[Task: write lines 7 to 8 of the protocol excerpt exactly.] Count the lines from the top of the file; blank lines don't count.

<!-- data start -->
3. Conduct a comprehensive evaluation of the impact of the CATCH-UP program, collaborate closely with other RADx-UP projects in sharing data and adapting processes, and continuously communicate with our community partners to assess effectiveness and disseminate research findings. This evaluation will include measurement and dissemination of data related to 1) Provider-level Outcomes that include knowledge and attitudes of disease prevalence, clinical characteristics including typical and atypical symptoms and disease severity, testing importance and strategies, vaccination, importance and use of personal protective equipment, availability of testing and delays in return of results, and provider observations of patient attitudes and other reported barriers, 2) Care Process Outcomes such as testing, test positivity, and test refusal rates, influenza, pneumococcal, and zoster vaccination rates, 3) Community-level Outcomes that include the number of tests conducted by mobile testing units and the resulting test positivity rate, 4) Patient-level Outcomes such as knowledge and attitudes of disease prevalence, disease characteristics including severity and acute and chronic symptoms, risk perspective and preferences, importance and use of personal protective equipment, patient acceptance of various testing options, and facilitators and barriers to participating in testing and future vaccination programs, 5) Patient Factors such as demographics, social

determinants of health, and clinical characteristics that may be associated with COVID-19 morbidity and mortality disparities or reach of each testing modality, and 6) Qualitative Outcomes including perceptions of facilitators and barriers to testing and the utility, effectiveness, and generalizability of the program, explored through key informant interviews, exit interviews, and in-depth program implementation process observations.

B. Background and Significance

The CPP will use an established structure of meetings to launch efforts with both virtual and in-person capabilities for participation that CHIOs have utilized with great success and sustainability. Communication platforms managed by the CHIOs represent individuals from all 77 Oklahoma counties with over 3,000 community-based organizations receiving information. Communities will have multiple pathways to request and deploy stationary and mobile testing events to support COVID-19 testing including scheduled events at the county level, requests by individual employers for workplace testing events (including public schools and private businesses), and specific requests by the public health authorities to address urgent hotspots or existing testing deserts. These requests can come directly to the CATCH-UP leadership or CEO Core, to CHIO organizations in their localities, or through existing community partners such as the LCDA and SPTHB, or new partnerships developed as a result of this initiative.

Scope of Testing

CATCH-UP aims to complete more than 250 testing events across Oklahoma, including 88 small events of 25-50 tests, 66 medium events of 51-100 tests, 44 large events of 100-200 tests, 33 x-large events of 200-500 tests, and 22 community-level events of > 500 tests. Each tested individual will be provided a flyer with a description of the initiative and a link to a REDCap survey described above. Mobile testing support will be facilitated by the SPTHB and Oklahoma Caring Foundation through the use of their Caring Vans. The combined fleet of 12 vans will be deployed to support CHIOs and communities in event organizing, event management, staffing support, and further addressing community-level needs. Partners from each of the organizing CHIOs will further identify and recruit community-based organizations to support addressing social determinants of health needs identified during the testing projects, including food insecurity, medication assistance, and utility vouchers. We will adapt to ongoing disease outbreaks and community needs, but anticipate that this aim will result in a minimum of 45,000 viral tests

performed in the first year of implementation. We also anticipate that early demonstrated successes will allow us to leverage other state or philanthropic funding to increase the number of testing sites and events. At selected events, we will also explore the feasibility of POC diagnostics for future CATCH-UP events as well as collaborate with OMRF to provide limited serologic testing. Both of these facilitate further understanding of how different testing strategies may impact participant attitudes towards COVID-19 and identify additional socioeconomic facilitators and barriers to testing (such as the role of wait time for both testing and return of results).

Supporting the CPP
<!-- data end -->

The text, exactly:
performed in the first year of implementation. We also anticipate that early demonstrated successes will allow us to leverage other state or philanthropic funding to increase the number of testing sites and events. At selected events, we will also explore the feasibility of POC diagnostics for future CATCH-UP events as well as collaborate with OMRF to provide limited serologic testing. Both of these facilitate further understanding of how different testing strategies may impact participant attitudes towards COVID-19 and identify additional socioeconomic facilitators and barriers to testing (such as the role of wait time for both testing and return of results).

Supporting the CPP